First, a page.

Sleep disorder affects up to one-third of women by the last few months of pregnancy, researchers report
By Mary Elizabeth Dallas
WEDNESDAY, June 4, 2014 (HealthDay News) -- Pregnant women with high blood pressure who also snore are at high risk for obstructive sleep apnea, a new study suggests.
Researchers cautioned that these women should be screened for the sleep disorder, to avoid complications during pregnancy and delivery.
"Hypertensive pregnant women who report snoring should be evaluated for obstructive sleep apnea since sleep apnea can be treated during pregnancy," study author Louise O'Brien, an associate professor at the University of Michigan's Sleep Disorders Center, said in a university news release. She is also an adjunct associate professor in the department of obstetrics & gynecology at the U-M medical school.
Obstructive sleep apnea is a sleep disorder that can cause blood oxygen levels to drop during the night. The telltale sign of this condition is snoring during the night. Obstructive sleep apnea affects up to one-third of women by the last few months of pregnancy, the study authors noted.
The researchers reported that 50 percent of pregnant women who snore and have high blood pressure (or "hypertension") may have the sleep disorder and not know it. Even if they don't snore, 25 percent of pregnant women with high blood pressure could also have undiagnosed obstructive sleep apnea.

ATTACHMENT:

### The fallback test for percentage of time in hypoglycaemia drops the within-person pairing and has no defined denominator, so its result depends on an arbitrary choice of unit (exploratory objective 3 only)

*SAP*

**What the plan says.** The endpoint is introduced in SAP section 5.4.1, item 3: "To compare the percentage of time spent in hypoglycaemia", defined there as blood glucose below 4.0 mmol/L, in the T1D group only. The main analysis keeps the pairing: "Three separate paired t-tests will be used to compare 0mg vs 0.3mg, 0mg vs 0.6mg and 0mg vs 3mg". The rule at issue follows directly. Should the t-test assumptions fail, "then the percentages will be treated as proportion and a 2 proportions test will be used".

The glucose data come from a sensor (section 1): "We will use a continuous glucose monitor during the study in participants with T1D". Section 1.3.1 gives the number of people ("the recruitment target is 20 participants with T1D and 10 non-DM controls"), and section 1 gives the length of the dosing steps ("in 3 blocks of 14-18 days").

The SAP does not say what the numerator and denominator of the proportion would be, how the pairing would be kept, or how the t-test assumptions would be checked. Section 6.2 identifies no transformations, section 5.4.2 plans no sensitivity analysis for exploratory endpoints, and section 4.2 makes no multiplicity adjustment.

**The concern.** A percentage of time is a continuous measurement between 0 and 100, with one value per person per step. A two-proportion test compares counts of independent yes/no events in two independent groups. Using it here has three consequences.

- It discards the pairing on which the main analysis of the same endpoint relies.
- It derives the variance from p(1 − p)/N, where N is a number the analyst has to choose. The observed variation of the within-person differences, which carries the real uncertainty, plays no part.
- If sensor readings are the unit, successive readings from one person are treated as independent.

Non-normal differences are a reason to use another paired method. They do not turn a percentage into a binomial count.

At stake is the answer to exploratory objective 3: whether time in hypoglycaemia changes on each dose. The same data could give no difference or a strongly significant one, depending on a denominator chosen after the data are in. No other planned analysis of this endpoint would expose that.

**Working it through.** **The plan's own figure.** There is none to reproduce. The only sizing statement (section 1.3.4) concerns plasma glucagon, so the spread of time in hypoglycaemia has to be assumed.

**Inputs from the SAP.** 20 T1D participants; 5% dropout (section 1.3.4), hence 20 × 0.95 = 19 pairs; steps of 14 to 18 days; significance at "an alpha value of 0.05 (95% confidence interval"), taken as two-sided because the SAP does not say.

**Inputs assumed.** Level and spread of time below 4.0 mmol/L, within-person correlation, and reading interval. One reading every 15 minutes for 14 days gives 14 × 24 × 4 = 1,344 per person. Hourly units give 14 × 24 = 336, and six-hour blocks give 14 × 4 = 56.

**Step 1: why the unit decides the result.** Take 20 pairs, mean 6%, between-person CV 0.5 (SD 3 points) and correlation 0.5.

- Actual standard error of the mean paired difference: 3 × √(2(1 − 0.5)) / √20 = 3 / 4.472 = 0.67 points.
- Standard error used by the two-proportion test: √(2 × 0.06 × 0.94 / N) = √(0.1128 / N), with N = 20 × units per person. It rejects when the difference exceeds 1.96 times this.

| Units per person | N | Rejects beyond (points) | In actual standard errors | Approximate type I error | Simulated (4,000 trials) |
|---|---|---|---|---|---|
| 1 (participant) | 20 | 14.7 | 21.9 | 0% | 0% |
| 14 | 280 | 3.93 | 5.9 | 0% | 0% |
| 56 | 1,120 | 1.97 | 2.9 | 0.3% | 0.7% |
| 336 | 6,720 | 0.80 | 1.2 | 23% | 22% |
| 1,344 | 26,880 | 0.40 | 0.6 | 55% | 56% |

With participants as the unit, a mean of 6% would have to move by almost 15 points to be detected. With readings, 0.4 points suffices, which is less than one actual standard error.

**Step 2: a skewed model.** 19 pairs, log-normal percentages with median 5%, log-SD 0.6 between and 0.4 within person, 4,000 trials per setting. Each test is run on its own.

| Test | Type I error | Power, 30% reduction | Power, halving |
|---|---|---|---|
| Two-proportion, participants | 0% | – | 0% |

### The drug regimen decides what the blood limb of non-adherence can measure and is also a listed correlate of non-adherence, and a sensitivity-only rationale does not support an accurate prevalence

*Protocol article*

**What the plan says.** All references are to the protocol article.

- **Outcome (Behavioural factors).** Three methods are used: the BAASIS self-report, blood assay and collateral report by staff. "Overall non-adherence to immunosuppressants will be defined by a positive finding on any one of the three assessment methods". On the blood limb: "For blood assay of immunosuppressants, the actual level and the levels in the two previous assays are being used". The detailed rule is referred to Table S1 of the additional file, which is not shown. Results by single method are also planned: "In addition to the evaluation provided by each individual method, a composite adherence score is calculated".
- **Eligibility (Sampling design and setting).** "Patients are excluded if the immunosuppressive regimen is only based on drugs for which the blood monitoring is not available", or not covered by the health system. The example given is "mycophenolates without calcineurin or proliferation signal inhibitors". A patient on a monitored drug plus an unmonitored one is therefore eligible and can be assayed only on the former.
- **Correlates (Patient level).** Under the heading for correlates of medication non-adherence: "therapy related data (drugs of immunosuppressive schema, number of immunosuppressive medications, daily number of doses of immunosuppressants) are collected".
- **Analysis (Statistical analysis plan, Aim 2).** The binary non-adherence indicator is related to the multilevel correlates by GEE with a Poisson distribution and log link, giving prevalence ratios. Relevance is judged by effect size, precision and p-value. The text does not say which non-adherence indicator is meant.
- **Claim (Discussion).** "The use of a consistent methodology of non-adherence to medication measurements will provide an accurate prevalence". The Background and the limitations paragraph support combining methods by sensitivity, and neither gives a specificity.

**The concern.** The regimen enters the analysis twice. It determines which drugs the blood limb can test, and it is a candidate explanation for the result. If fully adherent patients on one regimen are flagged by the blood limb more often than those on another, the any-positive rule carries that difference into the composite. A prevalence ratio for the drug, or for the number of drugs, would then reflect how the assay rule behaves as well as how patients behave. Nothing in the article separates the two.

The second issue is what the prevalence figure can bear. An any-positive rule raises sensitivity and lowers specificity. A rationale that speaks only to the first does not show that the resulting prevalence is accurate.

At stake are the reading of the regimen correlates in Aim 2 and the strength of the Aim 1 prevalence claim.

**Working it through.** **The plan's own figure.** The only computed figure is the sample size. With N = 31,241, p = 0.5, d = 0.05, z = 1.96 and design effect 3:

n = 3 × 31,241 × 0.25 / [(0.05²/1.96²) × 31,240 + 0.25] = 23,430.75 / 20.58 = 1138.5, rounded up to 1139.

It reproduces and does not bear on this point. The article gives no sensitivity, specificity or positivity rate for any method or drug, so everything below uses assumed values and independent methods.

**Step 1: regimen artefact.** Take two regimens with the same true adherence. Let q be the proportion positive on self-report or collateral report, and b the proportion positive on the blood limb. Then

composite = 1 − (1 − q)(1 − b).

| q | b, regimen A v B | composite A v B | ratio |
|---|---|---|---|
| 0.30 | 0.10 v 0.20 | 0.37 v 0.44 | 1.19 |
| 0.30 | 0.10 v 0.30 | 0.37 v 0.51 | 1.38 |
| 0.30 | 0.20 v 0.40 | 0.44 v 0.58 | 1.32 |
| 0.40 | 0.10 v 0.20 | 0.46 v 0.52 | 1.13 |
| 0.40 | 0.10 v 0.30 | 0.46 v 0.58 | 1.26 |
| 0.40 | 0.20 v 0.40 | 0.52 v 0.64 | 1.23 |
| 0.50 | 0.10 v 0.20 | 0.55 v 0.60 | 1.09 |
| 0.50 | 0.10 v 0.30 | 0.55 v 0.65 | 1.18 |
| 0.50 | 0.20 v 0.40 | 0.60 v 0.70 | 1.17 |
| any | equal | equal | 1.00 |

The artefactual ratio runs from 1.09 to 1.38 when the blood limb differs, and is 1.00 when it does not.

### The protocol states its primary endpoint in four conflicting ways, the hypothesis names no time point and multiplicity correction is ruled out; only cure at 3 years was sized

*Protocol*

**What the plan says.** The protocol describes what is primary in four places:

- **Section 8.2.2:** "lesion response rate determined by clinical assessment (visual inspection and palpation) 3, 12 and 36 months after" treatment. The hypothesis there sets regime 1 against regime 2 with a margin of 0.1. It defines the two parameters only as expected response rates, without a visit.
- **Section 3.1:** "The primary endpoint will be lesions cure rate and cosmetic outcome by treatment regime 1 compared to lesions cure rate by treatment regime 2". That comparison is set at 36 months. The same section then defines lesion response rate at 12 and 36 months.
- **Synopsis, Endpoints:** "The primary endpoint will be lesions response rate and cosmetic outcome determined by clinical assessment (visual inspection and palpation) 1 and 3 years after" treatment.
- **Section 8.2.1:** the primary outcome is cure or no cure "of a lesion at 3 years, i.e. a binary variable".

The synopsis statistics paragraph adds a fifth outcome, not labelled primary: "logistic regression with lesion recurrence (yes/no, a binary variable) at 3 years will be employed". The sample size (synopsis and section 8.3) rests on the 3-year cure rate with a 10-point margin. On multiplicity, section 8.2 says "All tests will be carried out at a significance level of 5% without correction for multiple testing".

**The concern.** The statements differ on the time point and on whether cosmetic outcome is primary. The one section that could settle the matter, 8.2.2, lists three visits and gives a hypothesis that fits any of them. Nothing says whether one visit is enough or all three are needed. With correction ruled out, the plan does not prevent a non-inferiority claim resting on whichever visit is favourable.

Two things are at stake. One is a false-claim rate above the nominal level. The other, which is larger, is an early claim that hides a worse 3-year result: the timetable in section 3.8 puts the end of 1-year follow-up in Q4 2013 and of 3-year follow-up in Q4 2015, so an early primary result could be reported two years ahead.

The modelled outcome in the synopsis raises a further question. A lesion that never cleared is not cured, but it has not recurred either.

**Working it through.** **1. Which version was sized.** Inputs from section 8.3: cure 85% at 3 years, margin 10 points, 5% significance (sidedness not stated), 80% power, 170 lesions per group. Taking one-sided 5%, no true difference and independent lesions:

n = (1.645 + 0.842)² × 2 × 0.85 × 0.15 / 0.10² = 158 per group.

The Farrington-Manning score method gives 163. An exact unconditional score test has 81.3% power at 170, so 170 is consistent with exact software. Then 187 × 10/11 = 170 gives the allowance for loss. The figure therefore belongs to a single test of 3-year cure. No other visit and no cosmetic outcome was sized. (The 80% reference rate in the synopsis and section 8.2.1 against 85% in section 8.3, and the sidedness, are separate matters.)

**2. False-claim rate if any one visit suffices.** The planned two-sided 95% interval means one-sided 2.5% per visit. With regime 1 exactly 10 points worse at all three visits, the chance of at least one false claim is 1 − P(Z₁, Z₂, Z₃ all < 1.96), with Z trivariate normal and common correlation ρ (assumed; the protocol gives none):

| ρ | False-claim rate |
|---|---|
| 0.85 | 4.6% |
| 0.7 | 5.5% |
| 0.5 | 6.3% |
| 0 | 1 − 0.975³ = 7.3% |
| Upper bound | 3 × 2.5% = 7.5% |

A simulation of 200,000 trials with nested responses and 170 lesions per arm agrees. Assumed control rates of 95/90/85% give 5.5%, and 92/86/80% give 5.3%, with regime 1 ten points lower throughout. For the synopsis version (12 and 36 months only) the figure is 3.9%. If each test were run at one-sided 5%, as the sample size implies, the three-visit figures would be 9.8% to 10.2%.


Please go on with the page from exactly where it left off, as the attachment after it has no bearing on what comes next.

Obstructive sleep apnea is linked to serious health issues that could negatively affect women and their babies, the study team warned.
"We know that habitual snoring is linked with poor pregnancy outcomes for both mother and child, including increased risk of C-sections and smaller babies," explained O'Brien, who is also a member of the Institute for Healthcare Policy and Innovation.
Aside from a greater risk for smaller babies or delivering by C-section, the investigators found that pregnant women with obstructive sleep apnea are at greater risk for preeclampsia -- a dangerous condition involving extremely high blood pressure and protein in the urine.
The U.S. National Heart, Lung, and Blood Institute has more about sleep apnea.
SOURCE: University of Michigan Health System, news release, June 2, 2014
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